Server Name Resolution
Advanced Server Access implements a custom name resolution system, which is used to resolve user-supplied names to a server registered with Advanced Server Access.
For example, if you run
sft ssh web0, the name
web0 will be resolved in Advanced Server Access. Likewise, if the agentA software agent is a lightweight program that runs as a service outside of Okta. It is typically installed behind a firewall and allows Okta to tunnel communication between an on-premises service and Okta's cloud service. Okta employs several agent types: Active Directory, LDAP, RADIUS, RSA, Active Directory Password Sync, and IWA. For example, users can install multiple Active Directory agents to ensure that the integration is robust and highly available across geographic locations. on
web0 has a config file specifying
bastion.example.com will be resolved in order to establish a tunnel to
If Advanced Server Access is unable to resolve a name to an enrolled server, Advanced Server Access will fall back to using locally supported name resolution and authentication methods to access the server. For example, if you run
sft ssh web0.example.com and Advanced Server Access is unable to resolve that name to a server enrolled in Advanced Server Access, the clientEssentially, a client is anything that talks to the Okta service. Within the traditional client-server model, Okta is the server. The client might be an agent, an Okta mobile app, or a browser plugin. will behave as though you had run
ssh web0.example.com without using Advanced Server Access at all.
Advanced Server Access only matches names against active servers. A server is considered active if all of the following conditions are true:
- The server was enrolled in Advanced Server Access
- The server was not subsequently deleted from Advanced Server Access
- The Advanced Server Access agent was recently running on the server, and able to contact the Advanced Server Access platform. Currently the threshold is 96 hours (4 days), but this is subject to change.
As a special case, if an Unmanaged Server is created in Advanced Server Access it will be considered active until it is deleted.
When resolving a name, Advanced Server Access will look for any server matching one of the following values.
id, a random UUID automatically assigned by the Advanced Server Access platform during enrollment.
hostname, as reported by the operating system on the server. If the OS hostname ends in ".local" this will be ignored by the platform. For example, if the OS hostname is "web0.local", you will be able to access the server as "web0", but not as "web0.local".
CanonicalName value is specified in the Advanced Server Access agent config, this value will be used in place of the OS hostname.
AltNames values specified in the Advanced Server Access agent config file on the server. AltNames can be used to add additional aliases to servers.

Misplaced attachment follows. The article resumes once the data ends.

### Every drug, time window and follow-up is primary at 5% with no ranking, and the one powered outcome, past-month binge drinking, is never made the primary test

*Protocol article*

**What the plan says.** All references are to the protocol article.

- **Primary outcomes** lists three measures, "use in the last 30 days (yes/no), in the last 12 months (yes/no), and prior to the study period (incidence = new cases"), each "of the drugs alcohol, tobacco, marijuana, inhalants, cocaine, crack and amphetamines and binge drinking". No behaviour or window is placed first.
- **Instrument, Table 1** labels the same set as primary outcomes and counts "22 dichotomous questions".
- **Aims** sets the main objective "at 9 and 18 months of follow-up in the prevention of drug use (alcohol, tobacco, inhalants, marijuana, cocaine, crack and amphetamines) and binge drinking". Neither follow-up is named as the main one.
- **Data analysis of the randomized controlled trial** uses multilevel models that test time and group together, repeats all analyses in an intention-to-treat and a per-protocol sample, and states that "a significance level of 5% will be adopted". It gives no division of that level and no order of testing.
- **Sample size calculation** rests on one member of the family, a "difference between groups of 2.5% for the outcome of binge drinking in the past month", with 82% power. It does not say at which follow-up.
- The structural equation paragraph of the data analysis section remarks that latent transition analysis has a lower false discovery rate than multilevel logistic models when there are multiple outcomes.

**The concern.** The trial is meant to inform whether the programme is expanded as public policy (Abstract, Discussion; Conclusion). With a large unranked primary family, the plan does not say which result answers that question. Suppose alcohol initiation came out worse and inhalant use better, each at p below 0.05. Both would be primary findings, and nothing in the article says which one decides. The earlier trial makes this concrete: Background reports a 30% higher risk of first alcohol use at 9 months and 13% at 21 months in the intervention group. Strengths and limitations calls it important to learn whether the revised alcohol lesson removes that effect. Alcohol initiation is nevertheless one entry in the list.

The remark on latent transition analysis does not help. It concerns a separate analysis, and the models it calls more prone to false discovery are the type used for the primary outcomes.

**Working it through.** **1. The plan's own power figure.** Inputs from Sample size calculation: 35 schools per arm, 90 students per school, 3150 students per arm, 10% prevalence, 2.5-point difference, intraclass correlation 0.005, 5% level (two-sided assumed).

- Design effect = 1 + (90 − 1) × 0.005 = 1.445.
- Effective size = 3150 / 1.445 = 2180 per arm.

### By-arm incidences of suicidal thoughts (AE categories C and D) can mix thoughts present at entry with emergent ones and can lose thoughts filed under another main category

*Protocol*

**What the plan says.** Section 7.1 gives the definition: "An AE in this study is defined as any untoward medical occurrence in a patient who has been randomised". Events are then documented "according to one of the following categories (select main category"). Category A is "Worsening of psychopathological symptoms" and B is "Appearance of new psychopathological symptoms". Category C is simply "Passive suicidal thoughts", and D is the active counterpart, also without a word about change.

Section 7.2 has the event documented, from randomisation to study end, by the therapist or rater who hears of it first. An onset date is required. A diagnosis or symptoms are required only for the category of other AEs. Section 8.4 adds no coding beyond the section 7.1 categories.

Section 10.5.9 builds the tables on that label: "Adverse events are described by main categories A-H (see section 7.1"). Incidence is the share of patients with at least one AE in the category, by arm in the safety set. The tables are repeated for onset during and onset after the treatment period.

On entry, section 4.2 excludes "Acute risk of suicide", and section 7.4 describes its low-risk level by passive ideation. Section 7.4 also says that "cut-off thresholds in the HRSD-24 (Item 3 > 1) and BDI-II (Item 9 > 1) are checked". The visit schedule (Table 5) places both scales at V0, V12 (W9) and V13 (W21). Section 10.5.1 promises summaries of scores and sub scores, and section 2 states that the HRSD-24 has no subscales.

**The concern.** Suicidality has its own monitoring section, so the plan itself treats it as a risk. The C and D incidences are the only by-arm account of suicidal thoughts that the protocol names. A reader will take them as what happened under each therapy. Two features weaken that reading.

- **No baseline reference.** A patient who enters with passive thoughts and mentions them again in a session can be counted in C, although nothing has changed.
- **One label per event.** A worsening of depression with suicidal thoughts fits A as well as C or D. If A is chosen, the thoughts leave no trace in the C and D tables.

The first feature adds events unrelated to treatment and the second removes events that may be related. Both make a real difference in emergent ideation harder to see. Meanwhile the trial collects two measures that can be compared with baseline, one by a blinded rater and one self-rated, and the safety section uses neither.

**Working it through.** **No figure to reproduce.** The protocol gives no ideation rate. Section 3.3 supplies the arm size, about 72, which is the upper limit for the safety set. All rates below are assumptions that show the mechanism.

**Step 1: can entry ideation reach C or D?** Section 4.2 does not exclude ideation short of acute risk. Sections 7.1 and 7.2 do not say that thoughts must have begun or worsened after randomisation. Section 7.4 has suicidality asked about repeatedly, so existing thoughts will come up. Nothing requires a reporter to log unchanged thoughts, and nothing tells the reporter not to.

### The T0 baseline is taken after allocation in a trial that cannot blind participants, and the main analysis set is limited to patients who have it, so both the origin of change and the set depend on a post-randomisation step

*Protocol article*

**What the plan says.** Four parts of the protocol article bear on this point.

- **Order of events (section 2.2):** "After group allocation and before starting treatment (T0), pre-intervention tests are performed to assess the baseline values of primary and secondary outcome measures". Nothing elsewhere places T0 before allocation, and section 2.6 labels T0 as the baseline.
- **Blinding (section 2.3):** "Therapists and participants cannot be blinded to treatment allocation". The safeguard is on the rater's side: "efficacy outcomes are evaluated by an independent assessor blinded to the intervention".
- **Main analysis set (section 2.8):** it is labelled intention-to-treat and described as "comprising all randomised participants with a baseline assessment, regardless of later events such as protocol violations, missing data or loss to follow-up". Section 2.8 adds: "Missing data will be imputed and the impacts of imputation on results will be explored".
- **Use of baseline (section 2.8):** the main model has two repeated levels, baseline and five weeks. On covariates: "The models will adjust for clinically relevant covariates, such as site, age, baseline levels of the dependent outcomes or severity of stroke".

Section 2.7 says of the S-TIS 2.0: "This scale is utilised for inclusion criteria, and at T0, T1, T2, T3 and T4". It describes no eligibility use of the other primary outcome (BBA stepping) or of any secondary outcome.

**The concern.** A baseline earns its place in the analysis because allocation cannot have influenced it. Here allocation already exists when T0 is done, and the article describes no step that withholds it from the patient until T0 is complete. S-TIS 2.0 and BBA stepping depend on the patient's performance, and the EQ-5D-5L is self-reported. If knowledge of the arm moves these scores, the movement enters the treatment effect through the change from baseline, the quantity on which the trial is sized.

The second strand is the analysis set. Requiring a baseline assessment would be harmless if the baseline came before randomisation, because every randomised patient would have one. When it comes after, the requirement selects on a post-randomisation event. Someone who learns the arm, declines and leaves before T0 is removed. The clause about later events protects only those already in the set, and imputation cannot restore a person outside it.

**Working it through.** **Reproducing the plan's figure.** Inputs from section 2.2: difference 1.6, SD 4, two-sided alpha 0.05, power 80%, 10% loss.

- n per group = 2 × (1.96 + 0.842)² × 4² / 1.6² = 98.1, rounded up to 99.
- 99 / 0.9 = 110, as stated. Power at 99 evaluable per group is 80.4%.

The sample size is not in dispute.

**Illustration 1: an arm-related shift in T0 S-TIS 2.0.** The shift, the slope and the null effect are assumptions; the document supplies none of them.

Default IP Address
The default IP address of the server, as determined by Advanced Server Access.
If the server is an AWS or GCE cloud instance, the provider-assigned ID of the instance.
If a name supplied to the Advanced Server Access client resolves to more than one server the client will return an error in order to avoid inadvertently connecting to an unintended server.
One side effect of this is that if a server is replaced with a new server bearing the same hostname, or if the agent is forced to re-enroll, a user with administrative privileges will need to manually delete the original server record before the new one can be addressed by the shared name. Alternatively, usersIn Okta literature, we generally refer to "users" as the people who serve as Okta administrators. When we refer to "end users" we are generally referring to the people who the administrators serve. That is, those who use Okta chiclets to access their apps, but have no administrative control. can specify an unambiguous name such as the server ID, or wait for the original server record to become inactive.
Bastion name supplied in a Advanced Server Access agent configuration is ambiguous, the Advanced Server Access platform will attempt to choose the best fit by ranking matches in descending order of preference by matching:
- Cloud Instance ID
- Default IP Address
Ties are broken arbitrarily.
Once a server has been resolved, Advanced Server Access will attempt to determine the IP address that should be used to address it.
If the server is being accessed directly by the Advanced Server Access client, the client will attempt to use the server's Default IP Address as described below.
If the server is being accessed via one or more bastions, and the immediately preceding bastion resides in the same AWS VPC or GCE Network as the server, Advanced Server Access will prefer the server's corresponding private IP address. Otherwise Advanced Server Access will use the Default IP Address.
Default IP Address
Each server enrolled in Advanced Server Access is assigned a Default IP Address, which will be the first available value from:
AccessAddressvalue specified in the Advanced Server Access agent configuration file
- An AWS instance's
public_ip_v4based on the instance metadata
- A GCE or Azure instance's external, or internal IP addresss, based on the instance's metadata
- The numerically lowest v4 IP address in a public address range
- The numerically lowest v4 IP address in a private range